HUNDREDS and thousands of people did not end up descending upon the Supreme Court. There were no refusals to accept the court’s charges against the party chief or attempts to significantly delay the hearing of the case. The final moves in the contempt of court case against MQM chief Altaf Hussain — an unconditional apology, and its immediate acceptance by the Supreme Court — were the right, least disruptive ones that could have been made. After a fair bit of bluster following the contempt of court notice, cooler heads thankfully prevailed, whether through a combination of political strategising or lower temperatures — welcome news at a time when political drama and its potential effect on elections already has the country on tenterhooks. Even better would have been to avoid the initial protests altogether; the rallies, shutdown in Karachi and public outrage of party leaders when the contempt notice was issued achieved little other than raising the general level of tension in the country.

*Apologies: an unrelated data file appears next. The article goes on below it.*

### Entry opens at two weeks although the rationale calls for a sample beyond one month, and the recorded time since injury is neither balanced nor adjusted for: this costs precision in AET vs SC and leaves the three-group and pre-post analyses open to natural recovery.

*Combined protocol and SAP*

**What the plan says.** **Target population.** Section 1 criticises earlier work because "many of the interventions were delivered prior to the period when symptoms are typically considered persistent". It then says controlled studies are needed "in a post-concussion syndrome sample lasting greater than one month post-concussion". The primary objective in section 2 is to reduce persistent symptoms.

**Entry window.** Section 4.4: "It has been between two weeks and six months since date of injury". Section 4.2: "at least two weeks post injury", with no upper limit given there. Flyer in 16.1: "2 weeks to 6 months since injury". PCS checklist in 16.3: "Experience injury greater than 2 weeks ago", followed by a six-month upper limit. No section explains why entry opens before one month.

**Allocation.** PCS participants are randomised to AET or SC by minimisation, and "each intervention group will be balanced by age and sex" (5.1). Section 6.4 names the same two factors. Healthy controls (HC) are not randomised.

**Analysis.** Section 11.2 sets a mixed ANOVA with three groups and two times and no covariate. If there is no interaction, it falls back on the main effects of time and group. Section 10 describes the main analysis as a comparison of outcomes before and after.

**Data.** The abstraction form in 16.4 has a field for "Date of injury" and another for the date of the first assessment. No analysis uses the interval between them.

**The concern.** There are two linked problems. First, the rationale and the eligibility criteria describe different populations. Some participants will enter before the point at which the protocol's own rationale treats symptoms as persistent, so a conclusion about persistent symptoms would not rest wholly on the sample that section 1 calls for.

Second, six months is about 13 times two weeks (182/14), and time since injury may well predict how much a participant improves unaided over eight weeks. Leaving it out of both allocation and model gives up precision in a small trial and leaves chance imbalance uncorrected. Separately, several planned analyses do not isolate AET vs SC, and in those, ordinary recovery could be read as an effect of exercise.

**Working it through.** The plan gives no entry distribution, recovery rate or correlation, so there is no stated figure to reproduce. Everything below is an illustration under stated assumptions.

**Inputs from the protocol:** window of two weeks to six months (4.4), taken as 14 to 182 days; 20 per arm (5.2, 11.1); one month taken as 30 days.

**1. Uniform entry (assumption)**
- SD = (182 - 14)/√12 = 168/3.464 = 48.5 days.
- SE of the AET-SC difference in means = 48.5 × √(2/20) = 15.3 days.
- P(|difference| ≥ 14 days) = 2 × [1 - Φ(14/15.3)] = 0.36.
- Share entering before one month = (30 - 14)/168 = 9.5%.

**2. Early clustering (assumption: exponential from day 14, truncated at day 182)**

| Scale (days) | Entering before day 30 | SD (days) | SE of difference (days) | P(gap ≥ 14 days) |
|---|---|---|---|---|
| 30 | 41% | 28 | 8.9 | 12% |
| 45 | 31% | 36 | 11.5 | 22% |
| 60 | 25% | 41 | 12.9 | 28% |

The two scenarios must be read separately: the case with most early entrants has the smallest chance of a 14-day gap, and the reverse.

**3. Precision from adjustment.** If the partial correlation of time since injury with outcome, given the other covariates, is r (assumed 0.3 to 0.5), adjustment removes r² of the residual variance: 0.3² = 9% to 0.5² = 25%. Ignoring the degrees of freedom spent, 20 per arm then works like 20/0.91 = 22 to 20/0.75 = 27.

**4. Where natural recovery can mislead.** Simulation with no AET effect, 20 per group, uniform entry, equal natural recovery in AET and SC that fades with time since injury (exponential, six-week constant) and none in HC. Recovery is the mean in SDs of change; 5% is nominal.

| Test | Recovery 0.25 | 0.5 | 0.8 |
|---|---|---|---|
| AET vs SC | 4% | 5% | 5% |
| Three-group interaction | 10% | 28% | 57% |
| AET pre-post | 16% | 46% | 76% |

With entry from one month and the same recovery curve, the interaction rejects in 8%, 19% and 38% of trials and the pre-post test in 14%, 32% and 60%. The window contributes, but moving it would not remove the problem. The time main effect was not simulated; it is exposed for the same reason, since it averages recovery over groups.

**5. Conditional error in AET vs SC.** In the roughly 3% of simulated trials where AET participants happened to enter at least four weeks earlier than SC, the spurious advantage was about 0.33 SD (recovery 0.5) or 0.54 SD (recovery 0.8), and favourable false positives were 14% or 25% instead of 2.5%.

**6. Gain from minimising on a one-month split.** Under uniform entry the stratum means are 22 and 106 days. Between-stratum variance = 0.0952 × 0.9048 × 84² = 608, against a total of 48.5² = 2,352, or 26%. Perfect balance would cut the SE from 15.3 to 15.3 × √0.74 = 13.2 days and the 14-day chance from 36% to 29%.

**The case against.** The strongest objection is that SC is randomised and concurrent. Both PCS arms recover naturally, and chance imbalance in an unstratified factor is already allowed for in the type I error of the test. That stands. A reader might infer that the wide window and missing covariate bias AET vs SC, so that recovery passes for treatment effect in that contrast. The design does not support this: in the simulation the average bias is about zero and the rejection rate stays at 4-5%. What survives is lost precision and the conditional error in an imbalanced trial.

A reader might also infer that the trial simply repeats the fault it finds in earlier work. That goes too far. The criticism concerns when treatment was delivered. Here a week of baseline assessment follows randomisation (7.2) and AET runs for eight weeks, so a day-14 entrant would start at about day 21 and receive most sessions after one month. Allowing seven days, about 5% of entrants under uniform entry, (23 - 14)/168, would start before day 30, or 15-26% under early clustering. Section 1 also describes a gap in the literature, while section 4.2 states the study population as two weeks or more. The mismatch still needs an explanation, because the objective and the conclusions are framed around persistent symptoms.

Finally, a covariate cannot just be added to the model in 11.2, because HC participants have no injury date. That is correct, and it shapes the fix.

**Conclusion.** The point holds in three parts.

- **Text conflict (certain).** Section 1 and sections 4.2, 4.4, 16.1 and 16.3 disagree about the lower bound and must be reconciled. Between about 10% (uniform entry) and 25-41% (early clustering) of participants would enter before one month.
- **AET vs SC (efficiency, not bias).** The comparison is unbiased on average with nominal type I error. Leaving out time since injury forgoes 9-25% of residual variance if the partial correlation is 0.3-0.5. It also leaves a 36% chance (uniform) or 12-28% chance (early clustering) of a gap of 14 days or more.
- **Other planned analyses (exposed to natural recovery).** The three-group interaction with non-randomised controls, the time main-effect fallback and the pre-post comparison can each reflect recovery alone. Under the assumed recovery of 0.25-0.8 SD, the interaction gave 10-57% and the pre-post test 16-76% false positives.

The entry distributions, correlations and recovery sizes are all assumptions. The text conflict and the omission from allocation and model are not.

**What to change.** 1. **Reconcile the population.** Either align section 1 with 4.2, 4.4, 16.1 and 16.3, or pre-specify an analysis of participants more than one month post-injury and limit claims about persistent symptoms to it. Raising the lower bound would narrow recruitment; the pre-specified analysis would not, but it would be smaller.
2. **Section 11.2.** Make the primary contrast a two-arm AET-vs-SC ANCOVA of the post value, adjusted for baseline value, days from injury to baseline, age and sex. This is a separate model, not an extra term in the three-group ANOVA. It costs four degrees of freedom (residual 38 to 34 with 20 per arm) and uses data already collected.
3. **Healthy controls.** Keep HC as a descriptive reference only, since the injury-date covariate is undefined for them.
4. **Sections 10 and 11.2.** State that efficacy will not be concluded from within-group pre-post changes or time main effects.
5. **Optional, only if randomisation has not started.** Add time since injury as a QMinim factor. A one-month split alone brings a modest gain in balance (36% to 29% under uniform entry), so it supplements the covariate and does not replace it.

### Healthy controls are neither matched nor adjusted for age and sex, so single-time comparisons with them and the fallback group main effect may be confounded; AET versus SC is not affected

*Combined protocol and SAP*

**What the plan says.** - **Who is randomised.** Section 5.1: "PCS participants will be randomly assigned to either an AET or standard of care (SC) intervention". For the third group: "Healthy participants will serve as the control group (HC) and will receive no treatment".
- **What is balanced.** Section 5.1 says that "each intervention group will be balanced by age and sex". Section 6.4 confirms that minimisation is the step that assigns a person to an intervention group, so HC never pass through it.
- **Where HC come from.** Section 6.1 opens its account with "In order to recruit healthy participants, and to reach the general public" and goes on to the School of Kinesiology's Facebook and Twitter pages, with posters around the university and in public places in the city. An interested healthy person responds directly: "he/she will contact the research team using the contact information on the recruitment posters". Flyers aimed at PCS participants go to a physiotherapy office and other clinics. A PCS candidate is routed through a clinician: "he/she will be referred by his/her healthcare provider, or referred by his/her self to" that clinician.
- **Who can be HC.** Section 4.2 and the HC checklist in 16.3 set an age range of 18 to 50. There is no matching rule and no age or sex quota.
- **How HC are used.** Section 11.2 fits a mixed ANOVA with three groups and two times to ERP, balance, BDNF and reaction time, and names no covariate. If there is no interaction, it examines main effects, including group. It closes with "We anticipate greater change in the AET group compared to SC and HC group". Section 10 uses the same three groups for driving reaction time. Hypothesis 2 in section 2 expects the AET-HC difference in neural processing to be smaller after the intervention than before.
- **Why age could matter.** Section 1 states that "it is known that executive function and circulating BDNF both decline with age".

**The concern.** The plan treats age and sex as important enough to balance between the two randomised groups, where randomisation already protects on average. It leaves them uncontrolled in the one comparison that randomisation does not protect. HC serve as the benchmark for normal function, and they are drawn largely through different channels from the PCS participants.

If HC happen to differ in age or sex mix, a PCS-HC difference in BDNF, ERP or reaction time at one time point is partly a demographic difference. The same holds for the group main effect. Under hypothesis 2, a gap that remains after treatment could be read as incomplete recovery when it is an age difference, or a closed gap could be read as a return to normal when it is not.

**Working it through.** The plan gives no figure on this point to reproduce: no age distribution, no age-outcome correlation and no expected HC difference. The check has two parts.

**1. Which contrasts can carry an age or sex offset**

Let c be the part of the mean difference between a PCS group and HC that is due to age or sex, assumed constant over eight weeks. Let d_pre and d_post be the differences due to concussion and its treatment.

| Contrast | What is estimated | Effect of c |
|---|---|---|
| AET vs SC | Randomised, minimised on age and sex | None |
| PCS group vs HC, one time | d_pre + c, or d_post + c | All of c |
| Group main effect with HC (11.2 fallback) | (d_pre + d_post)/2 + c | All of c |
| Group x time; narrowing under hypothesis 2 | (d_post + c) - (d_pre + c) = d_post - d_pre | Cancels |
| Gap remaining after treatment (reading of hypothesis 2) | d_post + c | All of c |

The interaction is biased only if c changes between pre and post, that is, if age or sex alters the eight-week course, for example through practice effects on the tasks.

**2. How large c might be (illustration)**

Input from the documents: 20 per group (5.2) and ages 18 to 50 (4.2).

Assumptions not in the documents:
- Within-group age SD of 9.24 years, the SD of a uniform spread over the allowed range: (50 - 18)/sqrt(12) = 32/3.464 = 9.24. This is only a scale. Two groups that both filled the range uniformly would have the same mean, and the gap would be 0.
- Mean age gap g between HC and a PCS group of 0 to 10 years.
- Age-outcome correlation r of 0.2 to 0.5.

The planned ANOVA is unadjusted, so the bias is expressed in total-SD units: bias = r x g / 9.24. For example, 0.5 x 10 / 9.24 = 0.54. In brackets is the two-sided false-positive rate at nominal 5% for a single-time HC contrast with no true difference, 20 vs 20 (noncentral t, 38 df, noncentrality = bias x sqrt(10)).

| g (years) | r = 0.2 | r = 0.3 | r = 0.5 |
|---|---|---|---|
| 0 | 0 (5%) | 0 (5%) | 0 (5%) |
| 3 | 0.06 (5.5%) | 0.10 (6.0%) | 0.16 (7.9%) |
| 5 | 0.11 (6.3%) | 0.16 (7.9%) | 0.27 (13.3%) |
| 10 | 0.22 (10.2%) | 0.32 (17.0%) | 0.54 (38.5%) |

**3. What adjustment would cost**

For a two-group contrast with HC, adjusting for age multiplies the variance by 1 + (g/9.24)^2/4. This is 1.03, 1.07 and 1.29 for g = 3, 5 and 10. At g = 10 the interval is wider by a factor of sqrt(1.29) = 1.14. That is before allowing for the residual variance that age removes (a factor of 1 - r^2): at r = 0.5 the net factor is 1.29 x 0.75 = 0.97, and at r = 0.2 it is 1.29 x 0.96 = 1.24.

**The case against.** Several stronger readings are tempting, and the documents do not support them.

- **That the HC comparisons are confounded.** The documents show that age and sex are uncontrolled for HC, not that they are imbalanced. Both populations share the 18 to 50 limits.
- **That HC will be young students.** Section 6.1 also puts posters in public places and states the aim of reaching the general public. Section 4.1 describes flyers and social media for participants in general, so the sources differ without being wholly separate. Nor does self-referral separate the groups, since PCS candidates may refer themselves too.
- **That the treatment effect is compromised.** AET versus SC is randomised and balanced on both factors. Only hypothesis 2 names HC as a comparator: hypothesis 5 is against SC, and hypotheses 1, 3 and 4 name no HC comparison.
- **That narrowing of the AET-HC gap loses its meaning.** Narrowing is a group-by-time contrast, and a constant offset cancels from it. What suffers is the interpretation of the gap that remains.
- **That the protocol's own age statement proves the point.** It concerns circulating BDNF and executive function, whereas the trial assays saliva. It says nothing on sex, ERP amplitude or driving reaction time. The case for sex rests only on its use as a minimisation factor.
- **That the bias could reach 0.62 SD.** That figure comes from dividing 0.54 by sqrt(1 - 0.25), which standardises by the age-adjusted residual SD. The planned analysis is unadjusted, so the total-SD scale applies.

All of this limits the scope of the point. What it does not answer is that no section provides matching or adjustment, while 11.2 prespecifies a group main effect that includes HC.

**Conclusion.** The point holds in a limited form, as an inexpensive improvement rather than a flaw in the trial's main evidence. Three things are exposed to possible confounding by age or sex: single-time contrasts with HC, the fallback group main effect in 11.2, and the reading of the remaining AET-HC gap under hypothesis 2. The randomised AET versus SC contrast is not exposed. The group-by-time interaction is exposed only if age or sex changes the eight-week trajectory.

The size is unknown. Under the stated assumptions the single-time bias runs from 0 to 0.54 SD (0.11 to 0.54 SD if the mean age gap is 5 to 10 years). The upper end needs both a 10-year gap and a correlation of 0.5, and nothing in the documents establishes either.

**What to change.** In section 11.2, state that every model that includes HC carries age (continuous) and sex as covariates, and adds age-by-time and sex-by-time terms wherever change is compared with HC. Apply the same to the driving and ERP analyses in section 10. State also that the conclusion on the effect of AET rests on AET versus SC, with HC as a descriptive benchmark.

Meanwhile, the idiosyncrasies of the Supreme Court’s application of contempt of court became a little more noticeable. Mr Hussain’s case and the acceptance of his apology were a reminder that former law minister Babar Awan’s apology has been submitted months ago but hasn’t yet been accepted, and that firebrand senator Faisal Raza Abidi has yet to be charged with the offence. And every new contempt of court charge also raises the question of how to distinguish between legitimate criticism of the Supreme Court judgments and attacks that are unwarranted or disrespectful. As contempt of court stand-offs between the current judiciary and politicians continue to crop up, it’s clear that, at the cost of their own time and energy and our peace of mind, neither camp has been able to figure out where to draw the line.